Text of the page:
Hospitality is also emphasized in the New Testament. Jesus will emphasize the importance of hospitality to those in need in his own ministry. Our Gospel reading today begins by summarizing the ministry of Jesus which includes teaching, proclaiming and curing every disease. He  will commission his disciples to become his partners in these activities though he will not commission them to teach until after the Resurrection. The ministry of the disciples will grow naturally out from their own experience of the ministry of Jesus. Jesus provides the shape that their ministry will take – first by his example and then by his commission.

Jesus ministry was filled with compassion as he met people along his tours. It came from the deepest part of his being which was truly heart felt. Jesus not only felt compassion but it also led to the cure of the sick, the feeding of the crowds and restoring sight to the blind. The feeling of compassion prompted immediate action on his part. The crowds he met on his tour were “harassed and helpless” due to being neglected spiritually by the religious authorities of the day. They just saw the common people as chaff to be destroyed and burned up. Jesus, however, saw them as a people desperately longing for God.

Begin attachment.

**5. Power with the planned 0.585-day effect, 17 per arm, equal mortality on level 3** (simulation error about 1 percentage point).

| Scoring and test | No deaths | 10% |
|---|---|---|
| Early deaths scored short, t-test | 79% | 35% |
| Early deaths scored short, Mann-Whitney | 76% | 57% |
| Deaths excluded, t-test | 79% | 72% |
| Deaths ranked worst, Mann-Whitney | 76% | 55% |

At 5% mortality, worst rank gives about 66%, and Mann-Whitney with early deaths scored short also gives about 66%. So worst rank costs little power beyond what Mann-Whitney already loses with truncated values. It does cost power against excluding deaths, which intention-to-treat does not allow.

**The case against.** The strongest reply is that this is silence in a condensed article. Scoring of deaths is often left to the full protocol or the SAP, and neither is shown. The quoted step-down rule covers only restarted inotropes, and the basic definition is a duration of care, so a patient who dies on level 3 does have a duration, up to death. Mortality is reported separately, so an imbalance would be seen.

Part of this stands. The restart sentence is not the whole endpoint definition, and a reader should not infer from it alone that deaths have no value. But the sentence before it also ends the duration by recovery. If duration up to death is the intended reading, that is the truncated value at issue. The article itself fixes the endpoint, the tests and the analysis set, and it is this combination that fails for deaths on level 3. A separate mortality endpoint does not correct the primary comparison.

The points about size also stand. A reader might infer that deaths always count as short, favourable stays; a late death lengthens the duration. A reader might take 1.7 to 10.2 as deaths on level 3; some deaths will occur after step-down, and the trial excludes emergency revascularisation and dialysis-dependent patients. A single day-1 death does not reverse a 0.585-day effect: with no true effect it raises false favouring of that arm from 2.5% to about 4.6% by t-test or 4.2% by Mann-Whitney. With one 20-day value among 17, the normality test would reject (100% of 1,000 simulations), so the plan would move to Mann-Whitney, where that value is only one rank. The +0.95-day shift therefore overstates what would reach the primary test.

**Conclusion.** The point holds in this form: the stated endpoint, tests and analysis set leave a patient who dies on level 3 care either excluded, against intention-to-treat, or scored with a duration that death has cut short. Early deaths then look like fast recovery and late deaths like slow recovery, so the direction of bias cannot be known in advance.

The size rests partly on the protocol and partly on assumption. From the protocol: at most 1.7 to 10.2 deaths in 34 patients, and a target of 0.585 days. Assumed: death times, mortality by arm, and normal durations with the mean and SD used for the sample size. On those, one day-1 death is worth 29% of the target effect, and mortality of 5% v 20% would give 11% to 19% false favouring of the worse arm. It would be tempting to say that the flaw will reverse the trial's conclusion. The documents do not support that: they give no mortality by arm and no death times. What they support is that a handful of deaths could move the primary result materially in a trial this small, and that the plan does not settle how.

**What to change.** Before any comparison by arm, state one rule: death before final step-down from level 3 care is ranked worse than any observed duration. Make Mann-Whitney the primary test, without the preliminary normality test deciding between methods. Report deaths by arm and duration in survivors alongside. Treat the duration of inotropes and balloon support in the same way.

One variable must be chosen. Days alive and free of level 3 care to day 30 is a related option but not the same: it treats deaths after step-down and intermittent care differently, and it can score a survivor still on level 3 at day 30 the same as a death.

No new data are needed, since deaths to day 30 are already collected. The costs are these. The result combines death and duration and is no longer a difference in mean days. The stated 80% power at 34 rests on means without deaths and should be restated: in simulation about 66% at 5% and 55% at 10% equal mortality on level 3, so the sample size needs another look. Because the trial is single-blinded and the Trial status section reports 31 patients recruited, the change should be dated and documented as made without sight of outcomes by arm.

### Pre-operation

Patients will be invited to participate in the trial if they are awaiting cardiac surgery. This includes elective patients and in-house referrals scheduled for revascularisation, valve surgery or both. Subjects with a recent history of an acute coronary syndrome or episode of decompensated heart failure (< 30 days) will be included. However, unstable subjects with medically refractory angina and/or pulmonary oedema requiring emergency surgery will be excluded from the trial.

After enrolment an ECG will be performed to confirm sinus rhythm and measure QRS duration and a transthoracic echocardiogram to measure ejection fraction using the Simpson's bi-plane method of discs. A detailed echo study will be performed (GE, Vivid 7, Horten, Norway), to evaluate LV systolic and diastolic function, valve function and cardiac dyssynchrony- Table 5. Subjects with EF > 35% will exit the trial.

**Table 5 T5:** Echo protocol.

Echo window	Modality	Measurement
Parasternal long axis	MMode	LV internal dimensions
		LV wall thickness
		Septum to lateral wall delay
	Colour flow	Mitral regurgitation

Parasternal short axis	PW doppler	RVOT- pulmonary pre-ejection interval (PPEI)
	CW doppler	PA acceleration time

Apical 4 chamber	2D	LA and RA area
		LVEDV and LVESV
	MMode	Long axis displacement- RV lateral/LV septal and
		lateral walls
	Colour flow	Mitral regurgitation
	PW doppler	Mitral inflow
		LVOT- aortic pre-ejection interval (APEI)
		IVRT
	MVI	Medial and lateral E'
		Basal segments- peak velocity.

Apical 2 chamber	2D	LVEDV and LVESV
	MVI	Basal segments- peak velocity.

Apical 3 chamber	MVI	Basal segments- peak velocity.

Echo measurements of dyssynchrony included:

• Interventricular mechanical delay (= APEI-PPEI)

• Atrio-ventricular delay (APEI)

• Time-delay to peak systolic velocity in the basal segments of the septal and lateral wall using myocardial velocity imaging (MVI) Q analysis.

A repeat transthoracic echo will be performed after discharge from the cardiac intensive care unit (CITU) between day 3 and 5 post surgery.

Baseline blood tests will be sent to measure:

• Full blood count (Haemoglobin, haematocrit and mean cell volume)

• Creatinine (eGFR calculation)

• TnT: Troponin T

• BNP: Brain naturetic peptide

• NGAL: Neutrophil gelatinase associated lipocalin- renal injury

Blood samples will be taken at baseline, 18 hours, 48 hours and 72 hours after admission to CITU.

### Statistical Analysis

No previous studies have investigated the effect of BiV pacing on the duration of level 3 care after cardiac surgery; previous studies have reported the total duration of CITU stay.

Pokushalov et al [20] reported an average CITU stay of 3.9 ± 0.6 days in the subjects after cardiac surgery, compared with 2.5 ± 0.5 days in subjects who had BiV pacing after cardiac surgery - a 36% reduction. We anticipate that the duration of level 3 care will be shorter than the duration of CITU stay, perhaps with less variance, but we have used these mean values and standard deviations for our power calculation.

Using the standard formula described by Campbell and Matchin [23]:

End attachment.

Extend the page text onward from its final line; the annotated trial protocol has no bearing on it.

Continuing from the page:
As there were so many people that needed help, Jesus enlisted the help of his disciples to pray to the Lord of the harvest to send out labourers into this harvest whose task it would be to carry on with his ministry. The response to the prayer to the Lord of the harvest would be the mission of the disciples who are to represent an expression of divine compassion for the needy people of God. They were to be common labourers as most of the work to be done in the Reign of God was to be done by ordinary, nearly anonymous, behind the scenes disciples.